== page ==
The phenomenon of decreased tolerance to ischemia caused by hyperglycemia has already been investigated in other ischemic tissues, notably in heart and brain [12–15]. Hyperglycemia has been associated with impaired outcome and expanded infarct volume in patients with ischemic strokes and myocardial infarctions [15, 16]. A recent meta-analysis of the association between hyperglycemia and stroke size in animal models revealed that hyperglycemic animals presented 94% larger infarct areas (140% in streptozotocin induced hyperglycemia and 48% after dextrose infusion) compared to euglycemic animals . Several mechanisms have been identified through which hyperglycemia could aggravate cerebral and cardiac injury after ischemia, whereas a mechanistic link between hyperglycemia and susceptibility to necrosis is yet to be established. We propose the following hypotheses to explain how hyperglycemia per se could sensitize to ischemic tissue necrosis: (1) increased blood viscosity and hypercoagulability worsening progressively the level of ischemia, and (2) direct cellular toxicity due to the development of increased oxidative stress and lactic acidosis.
Hyperglycemia increases plasma fibrinogen levels and thereby blood viscosity and coagulability [18–20]. In nondiabetic patients with acute ischemic stroke, high glucose levels are related to a hypercoagulant state and a worsened outcome . Furthermore, it has been shown that increased blood viscosity is associated with decreased tcPO2 levels in diabetic feet . The increased blood viscosity in hyperglycemic conditions could therefore further aggravate the oxygen deprivation caused by the initial ischemia. In fact, it has been shown that dalteparin, a low molecule weight heparin, improves local tissue oxygenation in patients with diabetes, severe vascular disease, and foot ulcers .
Oxidative stress induced by hyperglycemia has been suggested as another possible mechanism of tissue injury exacerbation after strokes and myocardial infarctions [23, 24]. Indeed, both ischemia and hyperglycemia leads to excessive production of reactive oxygen species (ROS), and it is possible that the two factors accelerate each other. On the one hand, ischemia leads to oxidative stress through the generation of ROS through NADPH oxidase and other oxidases . On the other hand, glucose has been shown to be the requisite electron donor for superoxide production by NADPH oxidase . Additionally, hyperglycemia leads to the generation of free oxygen radicals also through the accumulation of advanced glycosylation end products (AGEs) [26, 27]. Further research is needed in order to evaluate whether the oxidative stress provoked by ischemia and exacerbated by hyperglycemia is a major player in the pathophysiology of ischemic cell necrosis.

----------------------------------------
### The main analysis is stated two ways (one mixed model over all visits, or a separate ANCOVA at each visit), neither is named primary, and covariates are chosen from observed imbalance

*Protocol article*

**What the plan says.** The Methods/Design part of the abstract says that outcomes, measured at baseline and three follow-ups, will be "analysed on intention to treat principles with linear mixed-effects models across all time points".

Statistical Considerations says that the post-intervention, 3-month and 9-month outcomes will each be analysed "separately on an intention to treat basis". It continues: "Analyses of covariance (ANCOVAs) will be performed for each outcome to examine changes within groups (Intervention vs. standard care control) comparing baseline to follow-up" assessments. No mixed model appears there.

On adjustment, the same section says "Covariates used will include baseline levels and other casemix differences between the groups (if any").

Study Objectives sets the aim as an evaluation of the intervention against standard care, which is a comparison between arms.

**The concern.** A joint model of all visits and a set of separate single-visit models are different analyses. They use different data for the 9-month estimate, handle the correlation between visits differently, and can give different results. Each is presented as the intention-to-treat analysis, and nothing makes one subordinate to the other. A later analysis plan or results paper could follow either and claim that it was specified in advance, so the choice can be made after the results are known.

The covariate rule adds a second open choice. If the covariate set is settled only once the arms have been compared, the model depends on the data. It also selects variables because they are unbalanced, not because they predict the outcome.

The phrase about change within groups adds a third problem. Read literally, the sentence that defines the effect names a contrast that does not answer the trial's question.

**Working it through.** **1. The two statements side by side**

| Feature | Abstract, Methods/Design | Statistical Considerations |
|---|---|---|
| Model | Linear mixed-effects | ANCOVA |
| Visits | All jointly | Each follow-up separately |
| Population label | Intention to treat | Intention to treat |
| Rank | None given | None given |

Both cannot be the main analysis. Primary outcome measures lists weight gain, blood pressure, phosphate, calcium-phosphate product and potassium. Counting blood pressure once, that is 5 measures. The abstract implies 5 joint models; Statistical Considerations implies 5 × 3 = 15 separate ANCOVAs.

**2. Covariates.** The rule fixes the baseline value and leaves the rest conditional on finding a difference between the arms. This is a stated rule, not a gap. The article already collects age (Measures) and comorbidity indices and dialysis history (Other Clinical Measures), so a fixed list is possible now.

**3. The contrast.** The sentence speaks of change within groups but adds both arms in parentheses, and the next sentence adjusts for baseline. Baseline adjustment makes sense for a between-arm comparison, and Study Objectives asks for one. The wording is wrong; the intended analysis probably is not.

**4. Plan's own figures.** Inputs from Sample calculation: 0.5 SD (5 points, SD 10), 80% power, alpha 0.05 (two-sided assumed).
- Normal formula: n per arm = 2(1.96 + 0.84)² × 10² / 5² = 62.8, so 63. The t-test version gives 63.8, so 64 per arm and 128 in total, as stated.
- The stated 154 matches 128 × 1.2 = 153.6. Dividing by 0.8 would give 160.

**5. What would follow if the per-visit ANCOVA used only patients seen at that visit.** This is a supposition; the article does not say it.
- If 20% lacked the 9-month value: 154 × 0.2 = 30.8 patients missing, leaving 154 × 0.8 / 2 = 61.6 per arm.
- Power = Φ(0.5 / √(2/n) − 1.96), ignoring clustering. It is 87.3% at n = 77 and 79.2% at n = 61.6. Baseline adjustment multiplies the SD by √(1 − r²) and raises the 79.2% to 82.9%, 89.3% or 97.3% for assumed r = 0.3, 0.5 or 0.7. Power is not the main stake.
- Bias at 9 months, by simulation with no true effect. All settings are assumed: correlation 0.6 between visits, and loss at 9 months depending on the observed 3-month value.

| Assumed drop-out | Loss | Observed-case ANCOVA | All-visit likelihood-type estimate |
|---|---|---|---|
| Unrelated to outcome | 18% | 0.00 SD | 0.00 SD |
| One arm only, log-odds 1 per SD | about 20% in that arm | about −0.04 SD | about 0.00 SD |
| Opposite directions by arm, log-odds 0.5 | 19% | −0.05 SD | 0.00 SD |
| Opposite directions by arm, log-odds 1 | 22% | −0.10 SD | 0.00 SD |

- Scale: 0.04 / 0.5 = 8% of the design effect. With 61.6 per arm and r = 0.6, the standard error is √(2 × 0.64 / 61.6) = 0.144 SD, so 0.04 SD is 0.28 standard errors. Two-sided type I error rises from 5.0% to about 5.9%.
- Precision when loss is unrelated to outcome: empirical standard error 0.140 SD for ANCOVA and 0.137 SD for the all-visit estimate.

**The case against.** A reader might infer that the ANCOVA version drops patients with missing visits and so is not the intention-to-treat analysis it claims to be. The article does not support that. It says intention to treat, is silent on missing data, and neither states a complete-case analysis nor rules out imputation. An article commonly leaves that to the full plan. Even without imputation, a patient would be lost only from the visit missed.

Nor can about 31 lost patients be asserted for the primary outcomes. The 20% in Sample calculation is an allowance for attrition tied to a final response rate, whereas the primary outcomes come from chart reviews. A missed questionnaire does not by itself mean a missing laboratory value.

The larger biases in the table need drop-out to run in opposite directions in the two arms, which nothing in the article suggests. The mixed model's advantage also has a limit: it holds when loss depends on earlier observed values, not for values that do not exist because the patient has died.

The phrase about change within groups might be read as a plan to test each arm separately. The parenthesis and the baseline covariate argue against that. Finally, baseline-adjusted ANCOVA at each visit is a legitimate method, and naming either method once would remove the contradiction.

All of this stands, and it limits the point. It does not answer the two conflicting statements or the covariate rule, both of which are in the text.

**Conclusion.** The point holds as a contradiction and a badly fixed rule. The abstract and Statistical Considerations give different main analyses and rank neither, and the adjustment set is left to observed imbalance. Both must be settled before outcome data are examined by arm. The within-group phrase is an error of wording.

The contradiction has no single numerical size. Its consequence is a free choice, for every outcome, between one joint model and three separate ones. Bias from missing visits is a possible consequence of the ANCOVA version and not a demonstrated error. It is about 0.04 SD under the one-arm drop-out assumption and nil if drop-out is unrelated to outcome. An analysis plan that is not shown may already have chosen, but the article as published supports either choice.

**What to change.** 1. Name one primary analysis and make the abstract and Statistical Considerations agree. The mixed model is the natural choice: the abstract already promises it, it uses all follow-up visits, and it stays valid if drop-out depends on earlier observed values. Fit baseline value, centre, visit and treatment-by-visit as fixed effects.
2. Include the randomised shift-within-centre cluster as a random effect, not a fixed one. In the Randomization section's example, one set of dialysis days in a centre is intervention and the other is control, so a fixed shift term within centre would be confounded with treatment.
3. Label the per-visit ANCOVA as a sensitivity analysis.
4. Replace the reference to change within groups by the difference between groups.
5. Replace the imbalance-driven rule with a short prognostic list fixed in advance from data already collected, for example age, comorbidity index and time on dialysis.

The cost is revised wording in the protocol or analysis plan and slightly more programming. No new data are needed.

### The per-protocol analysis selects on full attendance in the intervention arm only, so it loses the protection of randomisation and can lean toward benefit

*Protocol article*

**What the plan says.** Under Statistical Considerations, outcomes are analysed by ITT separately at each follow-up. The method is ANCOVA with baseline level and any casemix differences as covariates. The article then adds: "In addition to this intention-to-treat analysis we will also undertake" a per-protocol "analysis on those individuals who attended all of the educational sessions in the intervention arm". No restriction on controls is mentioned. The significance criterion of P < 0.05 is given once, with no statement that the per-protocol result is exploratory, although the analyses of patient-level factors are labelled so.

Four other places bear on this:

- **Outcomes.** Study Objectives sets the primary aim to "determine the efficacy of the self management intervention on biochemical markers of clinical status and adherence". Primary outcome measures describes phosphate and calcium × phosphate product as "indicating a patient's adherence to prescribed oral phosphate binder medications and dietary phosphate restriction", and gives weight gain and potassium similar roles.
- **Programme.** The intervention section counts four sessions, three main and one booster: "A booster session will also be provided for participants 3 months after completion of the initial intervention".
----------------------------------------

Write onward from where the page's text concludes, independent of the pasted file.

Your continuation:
Lactic acidosis could be another important contributor to ischemic cell death in hyperglycemic conditions . When blood flow and oxygen supply decrease to critical levels, cells generate energy predominantly through anaerobic glycolysis. As a result, blood concentration of lactic acid rises and the pH level drops [29, 30]. Under hyperglycemic conditions, there is more substrate available for anaerobic glycolysis and consequently lactic acid production rises . In fact, in an ischemic stroke animal model, it was shown that bolus infusion of glucose resulted in a severe intracellular acidosis and increased tissue death . We suggest that when combined with elevated glucose levels, the ischemia-induced shift to anaerobic glycolysis leads to elevated tissue acidosis, which may accentuate cellular death related to ischemia.
In hyperglycemic conditions, the combination of oxidative stress, acidosis, and hypercoagulability creates a nocuous cellular environment that favors progressive ischemic necrosis. As the mechanisms through which both ischemia and hyperglycemia induce cellular toxicity are similar, it is possible that they amplify each other.
The unfavorable evolution of many diabetic feet is not only a result of neurogenic and arteriosclerotic long-term effects of diabetes, but could also be, as we observed, a direct effect of hyperglycemia itself. In this study, we demonstrated for the first time that at similar levels of ischemia, limb necrosis appears significantly more often in hyperglycemic conditions compared to euglycemic conditions. This finding suggests that hyperglycemia sensitizes to the effects of ischemia, revealing a direct involvement of hyperglycemia in the events leading to ischemic necrosis. Our results may help to better understand the physiopathology of progressive diabetic wounds and underline the importance of strict glycemic control in patients with critical limb ischemia.
D. Lévigne and M. Tobalem have equally contributed to this work.
Conflict of Interests
The authors have no financial interests to declare in relation to the content of this paper. The Swiss National Science Foundation provided the only financial support.
The study was supported by the Swiss National Science Foundation (Grant no. 310030_120571, B. Pittet-Cuénod).
- J. Apelqvist, “Diagnostics and treatment of the diabetic foot,” Endocrine, vol. 41, no. 3, pp. 384–397, 2012.
- G. E. Reiber, D. G. Smith, L. Vileikyte et al., “Causal pathways for incident lower-extremity ulcers in patients with diabetes from two settings,” Diabetes Care, vol. 22, supplement 1, pp. 157–162, 1999.
- J. Apelqvist, K. Bakker, W. H. van Houtum, and N. C. Schaper, “Practical guidelines on the management and prevention of the diabetic foot,” Diabetes/Metabolism Research and Reviews, vol. 24, no. 1, pp. S181–S187, 2008.